Designing Rio: A visually memorable games
Senior Research Executive, New York
In Rio, the Olympic values of inspiration, friendship, excellence, respect, and optimism were embodied not only by the athletes, but also by the rich visual brand language created for the games
The Olympic Games have drawn to a close, but the festivities in Rio aren’t over yet as the Paralympics and its ‘Superhuman’ athletes will be taking to the fields and stadiums in a few weeks.
Both sets of games – while generating hype, controversy, and advertising dollars – are nothing without the athletes that put their hearts, souls, and bodies into competition.
While the Olympics are never short of ‘human interest’ stories, these games have been especially rich with uplifting stories and momentous ‘firsts’: athletes from Kosovo, Fiji, and Puerto Rico have all won their countries’ first ever gold medals. The Rio games welcomed the first transgender Olympians and the first refugee team. Simone Manuel became the first black female swimmer to win a gold medal. North Korean and South Korean gymnasts took a selfie together. Kate and Helen Richardson-Walsh were the first married gay couple to compete at the Olympics (and win a gold!). And many a knee was bended as a multitude of marriage proposals took place.
From our own global research – talking with both consumers and experts (anthropologists, sports-insiders, academics) – done with the IOC, we know that profoundly human moments like these are what truly inspire Olympic fans around the world.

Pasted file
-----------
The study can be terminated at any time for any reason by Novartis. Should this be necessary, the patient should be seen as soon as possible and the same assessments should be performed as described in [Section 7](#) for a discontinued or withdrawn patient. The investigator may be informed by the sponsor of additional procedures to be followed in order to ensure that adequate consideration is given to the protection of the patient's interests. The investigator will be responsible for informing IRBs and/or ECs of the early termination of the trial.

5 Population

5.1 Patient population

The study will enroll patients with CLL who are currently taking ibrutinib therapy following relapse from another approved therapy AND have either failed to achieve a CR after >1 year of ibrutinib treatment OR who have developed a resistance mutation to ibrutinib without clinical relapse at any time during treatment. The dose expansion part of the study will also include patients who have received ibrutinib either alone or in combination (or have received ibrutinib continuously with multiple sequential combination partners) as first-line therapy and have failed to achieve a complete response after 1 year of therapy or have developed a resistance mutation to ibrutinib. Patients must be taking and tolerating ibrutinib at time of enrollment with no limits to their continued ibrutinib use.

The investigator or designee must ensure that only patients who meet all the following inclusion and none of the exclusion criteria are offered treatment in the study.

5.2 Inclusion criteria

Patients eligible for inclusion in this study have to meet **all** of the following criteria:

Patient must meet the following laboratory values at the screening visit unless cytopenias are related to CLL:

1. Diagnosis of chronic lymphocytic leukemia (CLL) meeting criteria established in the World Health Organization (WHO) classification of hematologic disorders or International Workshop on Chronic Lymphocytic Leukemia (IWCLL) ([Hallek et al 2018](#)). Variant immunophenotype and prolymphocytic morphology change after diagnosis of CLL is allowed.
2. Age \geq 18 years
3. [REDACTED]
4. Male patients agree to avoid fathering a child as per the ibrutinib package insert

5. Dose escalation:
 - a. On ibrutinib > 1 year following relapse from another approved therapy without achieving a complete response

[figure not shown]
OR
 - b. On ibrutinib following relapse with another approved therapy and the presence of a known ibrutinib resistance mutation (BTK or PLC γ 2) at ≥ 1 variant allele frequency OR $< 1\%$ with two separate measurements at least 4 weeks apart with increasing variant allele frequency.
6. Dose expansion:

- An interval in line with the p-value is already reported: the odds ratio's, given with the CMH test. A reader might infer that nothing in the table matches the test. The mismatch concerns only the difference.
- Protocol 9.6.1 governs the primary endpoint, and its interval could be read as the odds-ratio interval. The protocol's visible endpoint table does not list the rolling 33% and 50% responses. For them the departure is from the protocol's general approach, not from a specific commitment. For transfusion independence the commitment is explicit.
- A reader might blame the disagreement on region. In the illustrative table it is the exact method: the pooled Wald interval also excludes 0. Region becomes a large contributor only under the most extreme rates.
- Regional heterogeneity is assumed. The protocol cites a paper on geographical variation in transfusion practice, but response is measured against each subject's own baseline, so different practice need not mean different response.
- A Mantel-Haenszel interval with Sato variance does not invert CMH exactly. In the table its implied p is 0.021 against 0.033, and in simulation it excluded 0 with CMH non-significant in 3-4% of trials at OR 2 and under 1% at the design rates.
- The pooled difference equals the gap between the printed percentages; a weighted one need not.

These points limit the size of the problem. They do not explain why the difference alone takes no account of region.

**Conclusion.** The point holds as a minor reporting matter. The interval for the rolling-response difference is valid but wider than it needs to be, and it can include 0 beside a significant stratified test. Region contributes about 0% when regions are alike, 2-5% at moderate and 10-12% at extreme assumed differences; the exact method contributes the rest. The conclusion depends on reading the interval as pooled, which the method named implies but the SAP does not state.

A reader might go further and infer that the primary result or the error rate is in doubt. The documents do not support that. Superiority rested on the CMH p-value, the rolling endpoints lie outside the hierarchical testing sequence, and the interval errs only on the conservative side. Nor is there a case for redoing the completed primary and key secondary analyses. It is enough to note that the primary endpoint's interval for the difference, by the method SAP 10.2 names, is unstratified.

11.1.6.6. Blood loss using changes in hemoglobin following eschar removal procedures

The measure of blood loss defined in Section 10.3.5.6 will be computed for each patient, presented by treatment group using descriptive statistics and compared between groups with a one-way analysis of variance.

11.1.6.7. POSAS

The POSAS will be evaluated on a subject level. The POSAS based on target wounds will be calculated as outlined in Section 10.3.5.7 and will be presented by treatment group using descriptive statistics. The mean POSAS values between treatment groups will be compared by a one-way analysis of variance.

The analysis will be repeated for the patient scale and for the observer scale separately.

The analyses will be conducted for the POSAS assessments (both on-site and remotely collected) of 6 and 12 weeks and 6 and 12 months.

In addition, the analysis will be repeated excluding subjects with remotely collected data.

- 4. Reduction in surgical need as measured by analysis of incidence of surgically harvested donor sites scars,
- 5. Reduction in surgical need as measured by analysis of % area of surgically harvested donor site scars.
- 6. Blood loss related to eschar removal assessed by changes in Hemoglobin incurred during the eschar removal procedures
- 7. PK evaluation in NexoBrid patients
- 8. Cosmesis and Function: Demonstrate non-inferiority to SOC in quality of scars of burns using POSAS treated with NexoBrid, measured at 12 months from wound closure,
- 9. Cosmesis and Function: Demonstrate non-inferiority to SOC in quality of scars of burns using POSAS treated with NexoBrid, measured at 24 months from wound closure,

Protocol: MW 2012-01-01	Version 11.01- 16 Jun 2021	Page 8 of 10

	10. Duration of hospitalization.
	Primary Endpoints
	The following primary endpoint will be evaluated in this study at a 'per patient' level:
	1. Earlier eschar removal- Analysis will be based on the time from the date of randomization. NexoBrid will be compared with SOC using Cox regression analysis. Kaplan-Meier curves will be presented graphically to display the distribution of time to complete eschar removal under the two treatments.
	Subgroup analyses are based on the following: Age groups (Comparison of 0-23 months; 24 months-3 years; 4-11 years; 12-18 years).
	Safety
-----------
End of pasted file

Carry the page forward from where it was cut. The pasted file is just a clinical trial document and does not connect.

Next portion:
These inherently human moments demonstrate the power of sports to overcome the great adversities that face our world. Such moments are reflected and fostered by the values of the Olympic games themselves: inspiration, friendship, excellence, respect, and optimism.
But these values aren’t just embodied by the athletes, they’re also represented by the Rio 2016 visual brand language (VBL). Rio’s VBL rises to the challenge of expressing the greater Olympic values with bright, cheerful colors woven together and – in another Olympic first – a 3D logo, which features people holding hands in a circle.
The positive message that this VBL conveys is communicated throughout the Olympic Village, venues, and medals – as well as through TV broadcasts and other media. It reinforces the values for not only the athletes and fans in Rio, but for those watching around the world.
Smartly, the Paralympic VBL has been integrated with the larger Olympic branding, creating a seamless transition between the two events, and reminding the global audience that Paralympic athletes have their own remarkable stories to tell, both on and off the field.
With two such large-scale events, the VBL has much to accomplish and many areas in which it could stumble, but Rio’s gold medal-worthy visual branding rises to the challenge.